Supporting the public sector further, COSO, in l992, devised and implemented the Internal Control-Integrated Framework.  A milestone in the progression of how to access the effectiveness of internal controls.  The framework method provides a benchmark to assists businesses in developing and enforcing effective internal control systems.  Now incorporated into policy, rule and regulation, utilized by thousands of enterprises to enhance quality control activities.


     Overall, COSO had extremely positive feedback, however, with any new program, some criticism follows.   The General Accounting Office (GAO) believed COSO failed to

fully utilize the outside auditor, who unlike management has a public responsibility in correlation with reporting and disclosure requirements. The Federal Deposit Insurance Corporation’s Improvement Act rejected COSO’s definition of internal control; they would limit it to “financial reporting,” while the FDIC would also include control subsistence and compliance with asset management.  Eventually, both the GAO and the FDIC agreed on a modified version of the COSO document in l994 (Rigos,J).

     Some small companies found COSO to be overwhelming, and had problems applying to its procedures.  Before COSO finance managers, at many of these businesses, relied on external auditors to provide advice on financial systems. With few alternatives, executives besieged officials at COSO for help, prompting the commission to revise draft

of guidance for small firms.  The COSO was too cumbersome for mid-level managers.

     Sarbones-Oxley Act

      Sarbones-Oxley Act was passed in 2002 as a result of a series of high profile, corporate financial failures, caused by illegal activity concealed behind fraudulent reports

(Ex. Enron), it calls for executives to be personally liable for the accuracy of financial statements for their company.  The Act includes; improving the quality and lucidity in financial reporting and independent audits and accounting services for public companies,

created the Public Company Accounting Oversight Board (PCAOB) to enhance standards in accounting practices, and strengthen the independence of firms that audit public companies.

     Sarbones-Oxley Act highlights chapters on internal control framework and audit programs.  The risk/control matrices, self-assessment questionnaires and audit programs relating to sections 302 and 404 regarding Certification of Disclosure and Managements Internal Controls and Procedures are based on the Internal Control-Integrated Framework by COSO.  The Act encourages, but doesn’t require public trade corporations to use an internal control framework.  The SEC and PCAOB also recommend using COSO’s program (

     A majority of public companies decided not to comply with the Sarbones-Oxley Act independently and adopted the COSO framework method. An article by Helen Shaw, CFO Magazine, reported results of a poll conducted by CFO in January 2006.  Three quarters of respondents relied on various frameworks along with COSO when devising internal controls.  One third surveyed use COBIT, a technology-governance published by IT Governance Institute, and 28% indicated they base their section 404 program on Auditing Standard Number 2 guidelines by the PCAOB (Shaw, H).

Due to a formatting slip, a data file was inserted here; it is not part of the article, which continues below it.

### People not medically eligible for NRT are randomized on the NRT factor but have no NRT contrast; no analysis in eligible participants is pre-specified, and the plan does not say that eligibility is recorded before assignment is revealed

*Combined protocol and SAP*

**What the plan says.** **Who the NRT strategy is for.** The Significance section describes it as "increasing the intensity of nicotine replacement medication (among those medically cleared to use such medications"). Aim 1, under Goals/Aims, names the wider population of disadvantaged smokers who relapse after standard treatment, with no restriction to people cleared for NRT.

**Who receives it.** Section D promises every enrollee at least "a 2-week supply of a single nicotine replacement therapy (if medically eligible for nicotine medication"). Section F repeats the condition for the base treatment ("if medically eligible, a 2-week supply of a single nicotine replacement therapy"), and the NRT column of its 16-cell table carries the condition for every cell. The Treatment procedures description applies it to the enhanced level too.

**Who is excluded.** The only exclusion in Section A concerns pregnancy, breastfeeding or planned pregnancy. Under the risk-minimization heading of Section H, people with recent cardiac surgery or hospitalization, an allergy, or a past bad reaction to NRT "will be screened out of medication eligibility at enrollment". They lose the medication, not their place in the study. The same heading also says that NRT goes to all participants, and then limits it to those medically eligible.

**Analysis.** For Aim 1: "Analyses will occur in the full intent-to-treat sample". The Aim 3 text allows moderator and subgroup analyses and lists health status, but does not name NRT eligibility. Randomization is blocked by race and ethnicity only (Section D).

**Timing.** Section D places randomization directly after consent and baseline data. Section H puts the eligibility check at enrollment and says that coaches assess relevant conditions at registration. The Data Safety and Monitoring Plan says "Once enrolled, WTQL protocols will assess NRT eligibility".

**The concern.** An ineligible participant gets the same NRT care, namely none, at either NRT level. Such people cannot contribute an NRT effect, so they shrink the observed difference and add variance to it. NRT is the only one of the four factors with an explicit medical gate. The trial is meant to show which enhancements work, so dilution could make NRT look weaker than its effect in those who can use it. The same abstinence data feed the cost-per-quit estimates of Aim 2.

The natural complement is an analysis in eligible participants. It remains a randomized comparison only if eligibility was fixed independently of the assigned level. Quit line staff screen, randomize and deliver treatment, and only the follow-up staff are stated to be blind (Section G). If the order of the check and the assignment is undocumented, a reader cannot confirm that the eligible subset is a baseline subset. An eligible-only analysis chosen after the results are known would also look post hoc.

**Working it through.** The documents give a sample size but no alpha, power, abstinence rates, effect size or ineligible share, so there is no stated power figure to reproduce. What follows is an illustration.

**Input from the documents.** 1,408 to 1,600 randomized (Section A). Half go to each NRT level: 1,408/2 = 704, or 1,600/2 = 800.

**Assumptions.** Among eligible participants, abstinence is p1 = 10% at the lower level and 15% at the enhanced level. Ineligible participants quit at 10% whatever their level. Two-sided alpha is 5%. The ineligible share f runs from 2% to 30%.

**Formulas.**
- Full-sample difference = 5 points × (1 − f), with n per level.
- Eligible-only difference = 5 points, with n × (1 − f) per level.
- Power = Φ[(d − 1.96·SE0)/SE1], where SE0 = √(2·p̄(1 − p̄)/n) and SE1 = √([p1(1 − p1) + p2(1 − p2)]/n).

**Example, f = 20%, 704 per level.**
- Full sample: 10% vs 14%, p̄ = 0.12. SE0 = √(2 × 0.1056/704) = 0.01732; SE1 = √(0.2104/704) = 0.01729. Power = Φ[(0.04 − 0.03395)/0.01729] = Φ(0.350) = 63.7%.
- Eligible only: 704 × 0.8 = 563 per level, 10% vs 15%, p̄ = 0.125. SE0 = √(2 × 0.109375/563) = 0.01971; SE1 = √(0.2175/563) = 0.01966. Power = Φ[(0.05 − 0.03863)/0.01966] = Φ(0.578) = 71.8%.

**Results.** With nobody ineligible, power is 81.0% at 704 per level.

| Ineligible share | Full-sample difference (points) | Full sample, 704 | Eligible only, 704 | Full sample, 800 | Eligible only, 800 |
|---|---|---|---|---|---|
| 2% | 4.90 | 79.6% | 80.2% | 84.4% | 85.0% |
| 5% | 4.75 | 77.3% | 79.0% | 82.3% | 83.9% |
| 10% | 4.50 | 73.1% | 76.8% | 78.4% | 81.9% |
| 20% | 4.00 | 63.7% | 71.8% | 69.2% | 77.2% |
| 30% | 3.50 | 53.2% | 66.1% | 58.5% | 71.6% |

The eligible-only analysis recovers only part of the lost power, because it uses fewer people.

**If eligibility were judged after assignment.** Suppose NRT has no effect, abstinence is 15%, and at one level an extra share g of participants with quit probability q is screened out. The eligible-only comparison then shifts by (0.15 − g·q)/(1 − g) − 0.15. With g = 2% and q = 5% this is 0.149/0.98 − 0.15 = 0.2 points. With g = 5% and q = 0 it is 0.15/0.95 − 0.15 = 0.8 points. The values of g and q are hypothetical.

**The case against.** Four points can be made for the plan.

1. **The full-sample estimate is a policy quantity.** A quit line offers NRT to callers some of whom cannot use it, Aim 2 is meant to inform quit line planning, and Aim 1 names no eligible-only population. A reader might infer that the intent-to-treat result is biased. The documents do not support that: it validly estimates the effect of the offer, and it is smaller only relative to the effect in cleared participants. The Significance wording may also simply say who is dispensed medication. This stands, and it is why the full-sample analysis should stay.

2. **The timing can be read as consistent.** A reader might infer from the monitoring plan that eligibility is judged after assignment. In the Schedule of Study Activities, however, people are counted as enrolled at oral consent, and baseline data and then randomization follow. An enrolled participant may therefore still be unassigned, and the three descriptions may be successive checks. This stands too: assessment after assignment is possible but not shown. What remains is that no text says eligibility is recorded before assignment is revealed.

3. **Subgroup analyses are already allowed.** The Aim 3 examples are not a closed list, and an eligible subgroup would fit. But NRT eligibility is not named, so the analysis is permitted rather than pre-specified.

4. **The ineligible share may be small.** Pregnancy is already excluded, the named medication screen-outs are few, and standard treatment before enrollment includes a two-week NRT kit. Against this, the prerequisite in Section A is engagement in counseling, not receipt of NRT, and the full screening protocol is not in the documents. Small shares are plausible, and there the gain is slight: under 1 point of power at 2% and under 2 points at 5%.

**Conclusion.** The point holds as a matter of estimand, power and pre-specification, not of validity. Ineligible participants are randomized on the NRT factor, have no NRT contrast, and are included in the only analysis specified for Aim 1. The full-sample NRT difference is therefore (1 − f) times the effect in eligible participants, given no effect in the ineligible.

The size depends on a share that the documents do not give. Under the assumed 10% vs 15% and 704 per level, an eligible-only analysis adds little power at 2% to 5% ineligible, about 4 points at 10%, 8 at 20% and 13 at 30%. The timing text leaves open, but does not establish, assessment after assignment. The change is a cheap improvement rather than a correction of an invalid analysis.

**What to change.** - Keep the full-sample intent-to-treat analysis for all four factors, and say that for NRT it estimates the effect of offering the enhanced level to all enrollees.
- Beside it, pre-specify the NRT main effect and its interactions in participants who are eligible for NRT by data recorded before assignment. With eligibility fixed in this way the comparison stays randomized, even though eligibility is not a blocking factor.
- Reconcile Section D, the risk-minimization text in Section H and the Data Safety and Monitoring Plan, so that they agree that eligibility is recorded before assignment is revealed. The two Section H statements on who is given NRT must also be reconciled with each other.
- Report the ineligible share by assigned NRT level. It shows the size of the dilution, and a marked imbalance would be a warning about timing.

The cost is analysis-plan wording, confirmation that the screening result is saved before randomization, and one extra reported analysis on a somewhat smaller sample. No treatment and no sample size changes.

The private-sector businesses using COSO proved to be insightful. The Act would eventually incorporate exhaustive risk management chapters, with the inclusion of Section 404.  COSO already had a detailed risk management section (ERM) in place, which would comply with the enhanced Act. (IIAudit).

Enterprise Risk Management

     Enterprise Risk Management (ERM), a condensed view of risk from both operational and strategically perspectives, is an addendum to the Commission.  In 2001, COSO initiated a project to develop an Enterprise Risk Management- Integrated Framework. They enlisted an Advisory Council composed of auditors and consultants and PricewaterhouseCooopers to aid in defining ERM, comprising a framwork readily usable by managers to evaluate and improve their companys’ enterprise risk.

     The committee needed to provide key doctrine and concepts, common lanuage and clear directions and guidance.  Internal control would always be an essential part of the framework.  ERM didn’t replace any portion of the original documents, but was incorporated into the Internal Control-Integrated Framework, making a complete, proficient, valuable package.

All parties concerned benefited; executives can assess their company’s ERM program against a standard, strengthen their process and move their company forward; legislatures and regulators can easily look into a company’s program with common ERA framework to learn their risk status at a glance.